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Journalism 614: Nature of Mass Opinion

Journalism 614: Nature of Mass Opinion Dominant and Competing Constructs Class Exercise Form an impromptu group of four to five people Try to draft survey questions to tap opinions about a topic of your choosing: Iraq, Environment, Consumption…

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Journalism 614: Nature of Mass Opinion

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  1. Journalism 614:Nature of Mass Opinion Dominant and Competing Constructs

  2. Class Exercise • Form an impromptu group of four to five people • Try to draft survey questions to tap opinions about a topic of your choosing: Iraq, Environment, Consumption… • Task #1: Write a “unbiased” question and then modify the wording in a way that you believe would produce a substantially different response - Explain why. • Task #2: Write a question that would appear either before or after this question that you believe would change the expression of opinion among respondents - Explain why. • 15 minutes

  3. Opinions toward Gay Marriage ABC News/Facebook Dec. 16-19, 2007. N=1,142 adults "Do you think homosexual couples should or should not be allowed to form legally recognized civil unions, giving them the legal rights of married couples in areas such as health insurance, inheritance and pension coverage?” Should 54% Should Not 43% Unsure 4%

  4. Or this this public opinion? CNN/Opinion Research Poll. Oct. 12-14, 2007. N=1,212 adults "Do you think marriages between homosexuals should or should not be recognized by the law as valid, with the same rights as traditional marriages?". Should 40% Should Not 56% Unsure 3%

  5. Would differ if this were asked before or after the question: • How often do you attend church or a place of worship? • Every day • A few times a week • Once a week • A couple times a month • Once a month • Less than once a month

  6. Currently Dominant Construct • To most, public opinion is simply “the aggregate of responses to nationally representative surveys” • So, scholars stress that they… • Sample citizens with equal probability of inclusion • Ask unbiased and universally intelligible questions • Easy to systematically measure and report • Fits with the ideal of democratic, capitalist society • Each citizen has an opinion on every issue • Each consumer’s opinion shapes their choices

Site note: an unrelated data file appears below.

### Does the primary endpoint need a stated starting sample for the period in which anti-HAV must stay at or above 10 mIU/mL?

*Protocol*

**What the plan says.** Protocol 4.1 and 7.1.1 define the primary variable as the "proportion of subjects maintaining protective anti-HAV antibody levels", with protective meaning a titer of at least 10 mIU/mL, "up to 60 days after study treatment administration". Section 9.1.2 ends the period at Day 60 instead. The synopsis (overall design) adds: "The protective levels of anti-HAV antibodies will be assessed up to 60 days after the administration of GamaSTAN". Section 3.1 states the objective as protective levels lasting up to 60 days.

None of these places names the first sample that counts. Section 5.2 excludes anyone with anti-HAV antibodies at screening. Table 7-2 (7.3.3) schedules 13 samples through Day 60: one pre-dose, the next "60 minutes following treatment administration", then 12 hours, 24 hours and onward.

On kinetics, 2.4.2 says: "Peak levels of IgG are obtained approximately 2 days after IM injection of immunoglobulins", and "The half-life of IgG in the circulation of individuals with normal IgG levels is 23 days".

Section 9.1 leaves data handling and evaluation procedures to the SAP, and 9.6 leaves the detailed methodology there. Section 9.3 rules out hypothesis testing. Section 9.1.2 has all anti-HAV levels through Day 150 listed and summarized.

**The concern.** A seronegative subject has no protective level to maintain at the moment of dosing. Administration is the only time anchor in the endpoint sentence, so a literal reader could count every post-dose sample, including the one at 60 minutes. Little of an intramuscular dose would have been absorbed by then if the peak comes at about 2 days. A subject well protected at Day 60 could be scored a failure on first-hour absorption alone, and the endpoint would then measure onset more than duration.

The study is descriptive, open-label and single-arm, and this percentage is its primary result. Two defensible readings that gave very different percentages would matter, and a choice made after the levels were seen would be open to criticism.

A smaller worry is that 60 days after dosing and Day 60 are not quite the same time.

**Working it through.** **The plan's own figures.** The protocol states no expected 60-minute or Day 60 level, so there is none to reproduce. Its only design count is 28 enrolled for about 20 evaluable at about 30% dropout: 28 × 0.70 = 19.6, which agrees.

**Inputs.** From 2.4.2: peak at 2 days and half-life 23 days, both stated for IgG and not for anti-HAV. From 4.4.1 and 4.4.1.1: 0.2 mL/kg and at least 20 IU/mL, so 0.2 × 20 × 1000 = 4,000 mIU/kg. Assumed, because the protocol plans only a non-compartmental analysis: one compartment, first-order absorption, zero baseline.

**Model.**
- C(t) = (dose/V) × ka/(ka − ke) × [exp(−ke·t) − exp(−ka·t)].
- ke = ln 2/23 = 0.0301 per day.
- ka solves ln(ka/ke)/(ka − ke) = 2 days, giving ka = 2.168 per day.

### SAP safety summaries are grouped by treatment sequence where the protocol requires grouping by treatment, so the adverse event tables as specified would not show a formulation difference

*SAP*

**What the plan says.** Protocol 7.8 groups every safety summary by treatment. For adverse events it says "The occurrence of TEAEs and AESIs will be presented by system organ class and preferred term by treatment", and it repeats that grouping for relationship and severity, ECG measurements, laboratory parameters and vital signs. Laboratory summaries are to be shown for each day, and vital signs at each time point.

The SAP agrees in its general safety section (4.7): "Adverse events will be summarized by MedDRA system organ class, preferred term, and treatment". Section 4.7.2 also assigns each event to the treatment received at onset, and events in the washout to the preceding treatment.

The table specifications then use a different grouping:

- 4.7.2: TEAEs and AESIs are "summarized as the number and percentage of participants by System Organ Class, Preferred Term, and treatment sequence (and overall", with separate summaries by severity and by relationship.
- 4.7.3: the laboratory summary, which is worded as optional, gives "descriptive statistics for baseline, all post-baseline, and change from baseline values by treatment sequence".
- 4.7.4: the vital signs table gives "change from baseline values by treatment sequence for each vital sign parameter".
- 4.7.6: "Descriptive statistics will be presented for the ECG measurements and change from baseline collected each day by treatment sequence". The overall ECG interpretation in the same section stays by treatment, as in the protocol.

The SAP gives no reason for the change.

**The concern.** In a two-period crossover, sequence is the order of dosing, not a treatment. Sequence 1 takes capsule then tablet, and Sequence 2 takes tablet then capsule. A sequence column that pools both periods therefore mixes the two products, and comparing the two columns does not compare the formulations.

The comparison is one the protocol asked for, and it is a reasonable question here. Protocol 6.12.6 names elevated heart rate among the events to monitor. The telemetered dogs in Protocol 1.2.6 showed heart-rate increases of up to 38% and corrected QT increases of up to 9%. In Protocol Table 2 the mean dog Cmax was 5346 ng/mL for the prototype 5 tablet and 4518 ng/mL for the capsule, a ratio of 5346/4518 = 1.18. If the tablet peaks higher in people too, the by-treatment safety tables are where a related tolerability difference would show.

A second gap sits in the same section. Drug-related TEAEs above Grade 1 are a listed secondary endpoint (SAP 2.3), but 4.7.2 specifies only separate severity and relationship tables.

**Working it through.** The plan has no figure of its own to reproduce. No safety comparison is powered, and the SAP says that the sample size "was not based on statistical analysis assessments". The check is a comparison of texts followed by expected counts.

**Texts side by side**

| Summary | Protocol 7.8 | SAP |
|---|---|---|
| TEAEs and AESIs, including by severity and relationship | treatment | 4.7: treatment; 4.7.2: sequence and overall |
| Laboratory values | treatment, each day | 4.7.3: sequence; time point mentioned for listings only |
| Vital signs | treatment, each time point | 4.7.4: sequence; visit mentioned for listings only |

7. Alternates to the Dominant View • Do citizens meet the basic prerequisites? • Do they have opinions to be measured? • Can surveys pose questions in a neutral manner? • Two alternative constructs • Estimate what the public would want if fully informed and rational - “enlightened or informed opinion” • Examine the opinion of private persons which governments / corporations find it prudent to heed

  8. Problems with Dominant View • Converse (1964) “The Nature of Belief Systems in Mass Publics” • Extends argument advanced in Campbell et al. (1960) • Presidential elections are not ideological mandates • Only a small percent view elections in ideological terms • Most think in more mundane terms - “good for farmers” • Converse developed notion of “attitude consistency” • The tendency of individuals to take consistently liberal, conservative or moderate positions across issues • Robust among elites, but weak among members of public